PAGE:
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Toledo news, weather, traffic and sports | Toledo, Ohio, | wtol.com

Family and friends of victims come together to oppose murderers' parole

Nine flowers and nine candles surrounded a picture of nine victims at Gesu Catholic Church on Saturday.Those in the picture shared the same fate: they were murdered by Toledo serial killer brothers Anthony and Nathaniel Cook.

TOLEDO, OH (Toledo News Now) - Nine flowers and nine candles surrounded a picture of nine victims at Gesu Catholic Church on Saturday.

Those in the picture shared the same fate: they were murdered by Toledo serial killer brothers Anthony and Nathaniel Cook.

“It was by far the most unbelievable situation and murders ever committed in Toledo, Ohio,” said Frank Stiles, a retired Toledo Police detective who worked the Cook case.

In 2000, the Cook brothers pleaded guilty to all nine slayings, which, except for one, took place in the early eighties.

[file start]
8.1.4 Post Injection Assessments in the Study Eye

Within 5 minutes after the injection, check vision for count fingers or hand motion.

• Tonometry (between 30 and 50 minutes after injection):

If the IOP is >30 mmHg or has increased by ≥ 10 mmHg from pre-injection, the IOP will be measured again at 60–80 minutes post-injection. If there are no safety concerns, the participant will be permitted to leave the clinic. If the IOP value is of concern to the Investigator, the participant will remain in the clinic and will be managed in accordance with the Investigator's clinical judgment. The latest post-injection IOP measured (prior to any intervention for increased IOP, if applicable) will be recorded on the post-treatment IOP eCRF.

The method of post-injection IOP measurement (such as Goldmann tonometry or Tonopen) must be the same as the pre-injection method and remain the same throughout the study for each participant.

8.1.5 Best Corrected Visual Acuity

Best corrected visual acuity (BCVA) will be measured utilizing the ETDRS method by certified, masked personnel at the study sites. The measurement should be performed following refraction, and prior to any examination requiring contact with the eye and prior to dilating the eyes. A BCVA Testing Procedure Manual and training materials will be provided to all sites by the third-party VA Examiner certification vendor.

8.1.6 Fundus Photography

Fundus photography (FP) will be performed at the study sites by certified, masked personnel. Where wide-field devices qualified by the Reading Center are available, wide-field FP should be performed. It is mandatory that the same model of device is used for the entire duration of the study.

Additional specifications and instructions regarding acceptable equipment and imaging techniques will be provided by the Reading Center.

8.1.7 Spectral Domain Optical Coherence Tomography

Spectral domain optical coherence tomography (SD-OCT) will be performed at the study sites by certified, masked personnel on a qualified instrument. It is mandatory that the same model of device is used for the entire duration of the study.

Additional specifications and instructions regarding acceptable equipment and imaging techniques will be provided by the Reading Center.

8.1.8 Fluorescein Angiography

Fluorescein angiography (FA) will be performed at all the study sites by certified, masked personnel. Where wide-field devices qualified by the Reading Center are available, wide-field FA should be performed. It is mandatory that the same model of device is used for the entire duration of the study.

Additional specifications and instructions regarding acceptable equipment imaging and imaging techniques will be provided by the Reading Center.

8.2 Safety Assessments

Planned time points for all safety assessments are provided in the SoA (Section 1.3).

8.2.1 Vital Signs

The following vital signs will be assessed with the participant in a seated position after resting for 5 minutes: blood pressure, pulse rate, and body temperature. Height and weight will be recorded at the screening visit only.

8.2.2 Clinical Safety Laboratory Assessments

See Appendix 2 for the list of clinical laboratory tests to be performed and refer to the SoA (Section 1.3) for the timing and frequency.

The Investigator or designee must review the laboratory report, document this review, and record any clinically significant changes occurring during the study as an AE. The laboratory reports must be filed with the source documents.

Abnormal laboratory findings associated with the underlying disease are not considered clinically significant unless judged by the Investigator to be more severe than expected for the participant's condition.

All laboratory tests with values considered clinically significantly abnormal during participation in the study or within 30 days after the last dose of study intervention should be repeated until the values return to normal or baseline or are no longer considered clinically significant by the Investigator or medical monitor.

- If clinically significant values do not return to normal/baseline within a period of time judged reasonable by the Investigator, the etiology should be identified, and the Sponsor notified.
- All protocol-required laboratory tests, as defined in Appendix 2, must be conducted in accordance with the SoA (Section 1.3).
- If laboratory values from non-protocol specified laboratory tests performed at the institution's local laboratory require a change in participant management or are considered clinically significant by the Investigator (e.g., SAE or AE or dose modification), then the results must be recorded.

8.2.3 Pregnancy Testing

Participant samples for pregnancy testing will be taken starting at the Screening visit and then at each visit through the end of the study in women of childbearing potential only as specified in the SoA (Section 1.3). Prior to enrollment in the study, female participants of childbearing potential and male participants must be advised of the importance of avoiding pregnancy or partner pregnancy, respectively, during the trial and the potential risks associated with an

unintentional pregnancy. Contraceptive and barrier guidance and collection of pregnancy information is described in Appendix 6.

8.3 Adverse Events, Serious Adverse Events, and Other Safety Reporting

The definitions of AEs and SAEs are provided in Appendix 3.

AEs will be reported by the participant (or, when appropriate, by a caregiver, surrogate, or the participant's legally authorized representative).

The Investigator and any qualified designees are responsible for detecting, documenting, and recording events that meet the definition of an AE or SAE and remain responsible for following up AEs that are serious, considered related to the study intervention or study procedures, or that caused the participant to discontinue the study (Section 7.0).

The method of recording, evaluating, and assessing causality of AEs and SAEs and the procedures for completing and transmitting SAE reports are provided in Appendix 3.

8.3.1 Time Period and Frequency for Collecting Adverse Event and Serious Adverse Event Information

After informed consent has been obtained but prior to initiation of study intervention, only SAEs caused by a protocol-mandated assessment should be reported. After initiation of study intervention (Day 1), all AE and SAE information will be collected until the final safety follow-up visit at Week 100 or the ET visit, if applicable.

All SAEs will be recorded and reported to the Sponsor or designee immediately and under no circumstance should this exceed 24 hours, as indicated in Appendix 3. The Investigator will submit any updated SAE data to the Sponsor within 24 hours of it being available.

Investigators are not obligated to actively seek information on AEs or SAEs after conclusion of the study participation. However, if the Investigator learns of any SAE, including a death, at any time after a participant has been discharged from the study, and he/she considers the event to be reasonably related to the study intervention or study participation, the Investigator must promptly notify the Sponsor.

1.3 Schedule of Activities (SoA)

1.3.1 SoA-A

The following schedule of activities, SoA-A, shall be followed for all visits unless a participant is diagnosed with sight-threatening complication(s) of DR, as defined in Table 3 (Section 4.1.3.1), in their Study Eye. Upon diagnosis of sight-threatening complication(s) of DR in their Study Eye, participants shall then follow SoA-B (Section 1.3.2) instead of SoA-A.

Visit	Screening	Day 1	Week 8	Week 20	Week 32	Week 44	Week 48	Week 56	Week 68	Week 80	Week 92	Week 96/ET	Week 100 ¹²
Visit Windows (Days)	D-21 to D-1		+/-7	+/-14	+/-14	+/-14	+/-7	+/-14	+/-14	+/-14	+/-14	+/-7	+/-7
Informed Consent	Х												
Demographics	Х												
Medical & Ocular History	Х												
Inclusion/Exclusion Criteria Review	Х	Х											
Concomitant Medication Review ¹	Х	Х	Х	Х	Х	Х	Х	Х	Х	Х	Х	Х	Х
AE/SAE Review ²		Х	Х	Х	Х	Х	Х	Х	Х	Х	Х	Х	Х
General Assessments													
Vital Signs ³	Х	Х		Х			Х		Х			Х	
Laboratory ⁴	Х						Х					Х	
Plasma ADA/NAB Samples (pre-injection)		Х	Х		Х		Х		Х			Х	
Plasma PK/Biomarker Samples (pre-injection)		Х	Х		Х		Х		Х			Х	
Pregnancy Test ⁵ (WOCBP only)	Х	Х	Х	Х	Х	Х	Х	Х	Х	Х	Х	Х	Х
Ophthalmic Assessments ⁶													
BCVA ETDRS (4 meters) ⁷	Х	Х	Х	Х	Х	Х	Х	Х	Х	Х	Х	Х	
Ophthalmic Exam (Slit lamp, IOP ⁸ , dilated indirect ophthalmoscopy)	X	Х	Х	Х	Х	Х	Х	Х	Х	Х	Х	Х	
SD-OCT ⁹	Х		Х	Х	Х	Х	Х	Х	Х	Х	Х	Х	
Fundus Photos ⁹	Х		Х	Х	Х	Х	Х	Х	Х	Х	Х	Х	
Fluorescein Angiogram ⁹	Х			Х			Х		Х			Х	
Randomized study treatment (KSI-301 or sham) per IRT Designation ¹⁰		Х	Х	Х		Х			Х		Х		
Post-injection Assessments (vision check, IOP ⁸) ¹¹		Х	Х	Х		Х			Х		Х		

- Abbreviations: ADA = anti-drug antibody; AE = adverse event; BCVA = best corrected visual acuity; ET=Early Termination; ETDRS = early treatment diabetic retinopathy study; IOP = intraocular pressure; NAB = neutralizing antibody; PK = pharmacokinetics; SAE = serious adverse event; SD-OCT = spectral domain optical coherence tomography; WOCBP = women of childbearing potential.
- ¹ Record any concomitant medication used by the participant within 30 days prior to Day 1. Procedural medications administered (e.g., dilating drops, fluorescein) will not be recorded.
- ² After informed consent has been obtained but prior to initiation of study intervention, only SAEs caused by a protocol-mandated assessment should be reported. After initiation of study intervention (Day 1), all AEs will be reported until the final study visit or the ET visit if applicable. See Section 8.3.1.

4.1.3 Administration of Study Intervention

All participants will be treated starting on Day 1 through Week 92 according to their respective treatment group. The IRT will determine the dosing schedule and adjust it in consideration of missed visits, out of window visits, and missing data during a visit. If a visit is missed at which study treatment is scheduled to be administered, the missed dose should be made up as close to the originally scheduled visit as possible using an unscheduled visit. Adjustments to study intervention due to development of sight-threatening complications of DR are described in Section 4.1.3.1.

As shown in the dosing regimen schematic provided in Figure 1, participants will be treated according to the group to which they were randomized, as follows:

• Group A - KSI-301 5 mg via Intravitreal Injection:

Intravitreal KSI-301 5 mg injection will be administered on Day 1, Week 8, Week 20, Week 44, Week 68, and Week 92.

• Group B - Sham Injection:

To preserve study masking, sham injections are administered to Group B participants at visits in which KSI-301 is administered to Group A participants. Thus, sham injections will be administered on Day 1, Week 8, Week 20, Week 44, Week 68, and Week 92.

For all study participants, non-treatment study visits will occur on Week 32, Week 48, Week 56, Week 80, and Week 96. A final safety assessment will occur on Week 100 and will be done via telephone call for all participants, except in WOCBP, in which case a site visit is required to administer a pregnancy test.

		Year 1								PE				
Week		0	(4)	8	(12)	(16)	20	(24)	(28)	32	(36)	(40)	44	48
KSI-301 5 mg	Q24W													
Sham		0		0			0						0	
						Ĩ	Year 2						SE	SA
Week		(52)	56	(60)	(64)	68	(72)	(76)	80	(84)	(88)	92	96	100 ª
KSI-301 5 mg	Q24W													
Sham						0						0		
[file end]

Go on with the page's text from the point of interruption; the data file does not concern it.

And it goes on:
It was part of an agreement with the prosecutors' office to provide closure for the victim's families.

This week, Anthony Cook is up for parole in connection with the death of Tom Gordon on May 14th, 1980.

Saturday night, a mass was held at Gesu celebrating the lives of the nine victims.

Afterwards, there was a reception for their families and friends.

All present have been part of a campaign pleading with the state parole board through letters and e-mails to deny Anthony Cook's release.

One of them is Pam Henderson, whose brother Scott Moulton was one of his victims.

“Nine murders. About as simple as that. And my firm belief is that it will start again if he's released,” said Pam.

Twelve-year-old Dawn Rene Backes was a student at Gesu when she was killed.

Classmate Tonda Wiles says her murder represented the end of innocence.

“One day she was at school. Next day she was gone. She was murdered and raped. It's something that a seventh grader shouldn't have to deal with,” said Tonda.

In all probability, Anthony Cook will remain behind bars. Still, those who loved the nine victims want to guarantee their voices are heard loud and clear by the parole board.